How Your Gut Bacteria May Be Making You Fat from How Your Gut Bacteria May Be Making You Fat
How Your Gut Bacteria May Be Making You Fat
How Your Gut Bacteria May Be Making You Fat
When people think of what affects their health the most, working out and eating right usually comes to mind first. They are, of course, true but there is another very important factor – your gut. The gut microbiome consists of all the different types of microorganisms, estimated to be about 100 trillion bacteria alone — outnumbering the 10 trillion human cells that make up your body by about 10 to 1 — that coexists within a person’s gastrointestinal tract.
Not enough fiber
The bacteria living in the colon break down the fiber people get from plant-based food. Fiber is one of the most important nutrients the body needs to function properly. The mineral helps prevent heart problems, diabetes and even some types of cancer. It’s also an important player in maintaining weight and losing extra pounds because it improves digestive health. A study found that overweight people who were put on a lower-calorie, higher-fiber diet lose weight and the community of bacteria in their guts became more diverse.
Overuse of antibiotics
The trillions of probiotic bacteria that live in your gut – the good and the bad – can be wiped out by overuse of antibiotics, which is a common health concern nowadays. (Of the 154 million prescriptions for antibiotics every year, 30 percent are unnecessary, according to the Centers for Disease Control and Prevention.) These drugs disrupt the integrity of the intestinal microbiome. It’s important to restore that valuable intestinal flora right away. You can start by eating some of the best foods for gut health.
Too much stress
It’s fairly common knowledge that excessive amounts of stress hormones have a significant impact on a person’s weight, digestion and the immune system. Research has shown that stress can change the balance of bacteria that naturally live in the gut. The bacterial communities in the intestine became less diverse, and had greater numbers of potentially harmful bacteria.
LPL and fat cells
Gut bacteria affect the absorption of nutrients in several ways including by boosting the making of an enzyme that is responsible from transporting glucose into the bloodstream. They also stop LPL, or lipoprotein lipase, which is an enzyme you need because it hinders the ability of fat cells to take up fatty acids from the blood. This means that suppressing LPL leads to an increase in fat storage.
Too much gut bacteria may lead to the break down of fiber into fatty acids, which can lead to fat deposits in the liver. This put people at higher risk of developing metabolic syndrome, which may leads to diabetes, weight gain and heart problems. During an experiment with mice aimed at studying the gut microbiota and its relationship to obesity, researchers found that mice without any gut bacteria ate 29 percent more food but had 42 percent less body fat than mice raised normally.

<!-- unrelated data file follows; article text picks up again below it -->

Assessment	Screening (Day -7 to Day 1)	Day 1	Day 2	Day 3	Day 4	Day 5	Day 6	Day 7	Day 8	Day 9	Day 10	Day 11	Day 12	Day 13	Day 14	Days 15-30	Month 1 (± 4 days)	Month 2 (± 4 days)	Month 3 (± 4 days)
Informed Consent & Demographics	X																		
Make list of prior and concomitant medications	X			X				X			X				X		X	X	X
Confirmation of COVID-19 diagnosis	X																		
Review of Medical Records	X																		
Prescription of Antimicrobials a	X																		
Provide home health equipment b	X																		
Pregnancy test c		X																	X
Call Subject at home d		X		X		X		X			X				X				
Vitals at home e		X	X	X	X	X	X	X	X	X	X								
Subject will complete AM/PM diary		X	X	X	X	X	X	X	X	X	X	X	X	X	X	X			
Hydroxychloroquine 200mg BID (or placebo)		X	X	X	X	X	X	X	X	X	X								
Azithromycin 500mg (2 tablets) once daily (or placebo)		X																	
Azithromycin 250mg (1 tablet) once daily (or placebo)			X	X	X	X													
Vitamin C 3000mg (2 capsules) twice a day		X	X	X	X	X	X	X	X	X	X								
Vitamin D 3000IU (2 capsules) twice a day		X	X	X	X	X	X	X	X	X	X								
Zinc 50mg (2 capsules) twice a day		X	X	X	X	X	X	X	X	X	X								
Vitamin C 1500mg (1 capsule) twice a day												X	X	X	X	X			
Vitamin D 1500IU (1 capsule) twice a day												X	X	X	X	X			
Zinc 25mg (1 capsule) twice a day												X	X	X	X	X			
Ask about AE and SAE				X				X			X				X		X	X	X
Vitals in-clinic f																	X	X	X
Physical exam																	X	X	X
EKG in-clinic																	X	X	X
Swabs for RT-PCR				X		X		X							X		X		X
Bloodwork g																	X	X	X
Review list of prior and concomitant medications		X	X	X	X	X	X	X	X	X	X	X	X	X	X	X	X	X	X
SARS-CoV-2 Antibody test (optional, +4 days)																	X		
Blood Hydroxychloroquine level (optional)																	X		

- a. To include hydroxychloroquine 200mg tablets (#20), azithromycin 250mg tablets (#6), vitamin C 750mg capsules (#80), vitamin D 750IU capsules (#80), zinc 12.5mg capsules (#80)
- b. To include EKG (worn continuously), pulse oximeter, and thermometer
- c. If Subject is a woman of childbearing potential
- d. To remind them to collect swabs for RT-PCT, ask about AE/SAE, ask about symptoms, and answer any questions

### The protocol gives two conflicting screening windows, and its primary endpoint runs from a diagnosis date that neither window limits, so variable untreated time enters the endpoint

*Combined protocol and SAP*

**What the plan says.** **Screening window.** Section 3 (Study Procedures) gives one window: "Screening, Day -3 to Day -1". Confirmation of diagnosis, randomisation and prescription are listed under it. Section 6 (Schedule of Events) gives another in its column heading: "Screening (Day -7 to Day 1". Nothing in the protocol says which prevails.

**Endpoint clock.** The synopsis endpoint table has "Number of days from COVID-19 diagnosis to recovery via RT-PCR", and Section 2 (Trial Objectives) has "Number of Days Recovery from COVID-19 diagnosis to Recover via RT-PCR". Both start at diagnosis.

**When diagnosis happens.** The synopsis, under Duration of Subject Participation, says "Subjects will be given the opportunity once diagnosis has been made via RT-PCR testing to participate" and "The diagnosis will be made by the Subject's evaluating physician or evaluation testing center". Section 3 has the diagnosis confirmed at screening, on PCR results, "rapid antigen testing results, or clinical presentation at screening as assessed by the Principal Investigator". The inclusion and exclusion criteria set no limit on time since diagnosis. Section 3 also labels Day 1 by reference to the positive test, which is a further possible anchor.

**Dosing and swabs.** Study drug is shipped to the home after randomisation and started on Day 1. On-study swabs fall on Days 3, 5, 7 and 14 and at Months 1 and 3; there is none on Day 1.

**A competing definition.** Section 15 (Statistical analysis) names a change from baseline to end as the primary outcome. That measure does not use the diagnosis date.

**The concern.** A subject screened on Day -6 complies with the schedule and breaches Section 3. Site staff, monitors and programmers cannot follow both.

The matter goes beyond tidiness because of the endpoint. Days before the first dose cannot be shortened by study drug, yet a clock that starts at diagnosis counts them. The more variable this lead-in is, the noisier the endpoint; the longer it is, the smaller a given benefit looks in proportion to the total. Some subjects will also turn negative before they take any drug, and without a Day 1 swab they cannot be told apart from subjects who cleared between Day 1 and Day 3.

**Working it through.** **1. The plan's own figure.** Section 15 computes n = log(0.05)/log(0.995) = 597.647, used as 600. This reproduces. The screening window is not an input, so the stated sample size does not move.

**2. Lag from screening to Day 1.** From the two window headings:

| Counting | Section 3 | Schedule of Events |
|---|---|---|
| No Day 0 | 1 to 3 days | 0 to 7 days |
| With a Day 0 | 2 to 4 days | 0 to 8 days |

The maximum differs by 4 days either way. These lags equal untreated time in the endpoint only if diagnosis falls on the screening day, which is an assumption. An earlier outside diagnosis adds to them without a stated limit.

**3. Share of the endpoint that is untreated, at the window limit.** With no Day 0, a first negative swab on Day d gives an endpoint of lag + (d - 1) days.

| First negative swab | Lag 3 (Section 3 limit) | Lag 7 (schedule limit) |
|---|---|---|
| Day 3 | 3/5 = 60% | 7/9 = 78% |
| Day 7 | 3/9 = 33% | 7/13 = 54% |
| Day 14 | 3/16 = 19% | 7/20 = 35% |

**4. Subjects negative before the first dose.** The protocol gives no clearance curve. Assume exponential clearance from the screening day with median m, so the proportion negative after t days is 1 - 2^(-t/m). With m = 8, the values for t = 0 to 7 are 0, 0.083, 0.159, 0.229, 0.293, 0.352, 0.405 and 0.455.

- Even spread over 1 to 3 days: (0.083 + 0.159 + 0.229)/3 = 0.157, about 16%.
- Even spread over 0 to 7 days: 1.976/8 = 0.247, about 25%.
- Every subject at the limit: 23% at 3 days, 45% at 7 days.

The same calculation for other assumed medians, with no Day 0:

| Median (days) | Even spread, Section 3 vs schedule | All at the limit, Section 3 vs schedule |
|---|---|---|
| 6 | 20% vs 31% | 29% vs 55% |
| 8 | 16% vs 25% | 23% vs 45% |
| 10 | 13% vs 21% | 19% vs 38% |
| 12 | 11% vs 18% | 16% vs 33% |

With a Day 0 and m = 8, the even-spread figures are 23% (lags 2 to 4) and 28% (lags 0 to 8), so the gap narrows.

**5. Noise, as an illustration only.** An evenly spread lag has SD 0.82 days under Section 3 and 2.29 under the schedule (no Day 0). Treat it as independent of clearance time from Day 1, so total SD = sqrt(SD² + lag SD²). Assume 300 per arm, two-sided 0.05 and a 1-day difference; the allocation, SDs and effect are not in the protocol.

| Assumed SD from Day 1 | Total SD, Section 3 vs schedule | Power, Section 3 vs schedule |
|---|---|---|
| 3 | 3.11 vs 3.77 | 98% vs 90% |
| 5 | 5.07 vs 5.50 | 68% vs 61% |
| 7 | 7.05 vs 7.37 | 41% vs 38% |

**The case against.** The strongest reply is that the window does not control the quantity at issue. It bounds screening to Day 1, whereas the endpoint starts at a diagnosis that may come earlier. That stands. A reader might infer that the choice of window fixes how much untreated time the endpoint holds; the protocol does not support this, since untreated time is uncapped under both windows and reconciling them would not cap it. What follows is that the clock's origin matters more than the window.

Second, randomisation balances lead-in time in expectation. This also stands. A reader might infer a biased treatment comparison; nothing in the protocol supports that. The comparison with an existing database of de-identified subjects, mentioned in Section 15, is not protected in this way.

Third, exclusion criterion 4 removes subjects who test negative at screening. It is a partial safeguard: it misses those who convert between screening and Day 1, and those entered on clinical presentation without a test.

Gut bacteria alter the way the body balances glucose levels in the blood, studies suggest. An Israeli study found that artificial sweeteners enhance the populations of gut bacteria that are more efficient at pulling energy from food and turning that energy into fat. Disruptions in the gut microbiota can lead to insulin resistance, which leads to higher blood sugar levels. Big swings in your blood sugar levels can make you feel exhausted and increase the risk of obesity, Type 2 diabetes and heart disease.
The bacteria in your gut may be affecting your appetite, research shows. About 20 minutes after a meal, gut microbes produce proteins that can suppress food intake. These proteins, when injected into mice and rats, act on the brain reducing appetite. They influence the release of gut-brain signals and activate appetite-regulated neurons in the brain.
The gut bacteria affect the body’s metabolism, the process through which the body converts what a person eats into energy. Mice that receive gut bacteria transplants from overweight humans are known to gain more weight than mice transplanted with gut bacteria from normal weight subjects, even when the mice are fed the same diet, according to a new study. You can boost your metabolism by following several simple and easy rules such as drinking lots of water, building muscle, and eat smaller meals more frequently.
Inflammation is a defense reaction of the body against injury. In this case the injury is altered gut microbial ecosystems. Some metabolic disorders are thought to be associated with an inflammation-related composition of the gut microbiota, according to research. External factors such as stress and food affect the gut microbial composition and the effectiveness of microbial functions.
An unhealthy gut can contribute to diseases like diabetes. Gut bacteria invading colon lining has been linked to Type 2 diabetes. Also, new research suggests that the most successful treatment for the condition may work by changing the makeup of gut bacteria. Metformin at least partly works by encouraging the growth of gut bacteria that can influence blood sugar levels.
In addition to bringing a tremendous amount of health benefits to the body, exercise can encourage the growth of a variety of gut bacteria. Research on mice found that those who were exercising had a different composition of microbiota than sedentary mice. Exercise is able to enrich the microflora diversity which helps with weight loss, obesity-associated pathologies, and gastrointestinal disorders that may lead to obesity.
People who are looking to support immune and digestive health or have recently taken antibiotics should consider a probiotic supplement. Probiotics help balance the good and bad bacteria in the body. A recent study suggests that consuming probiotics promotes weight loss and reduces Body Mass Index (BMI).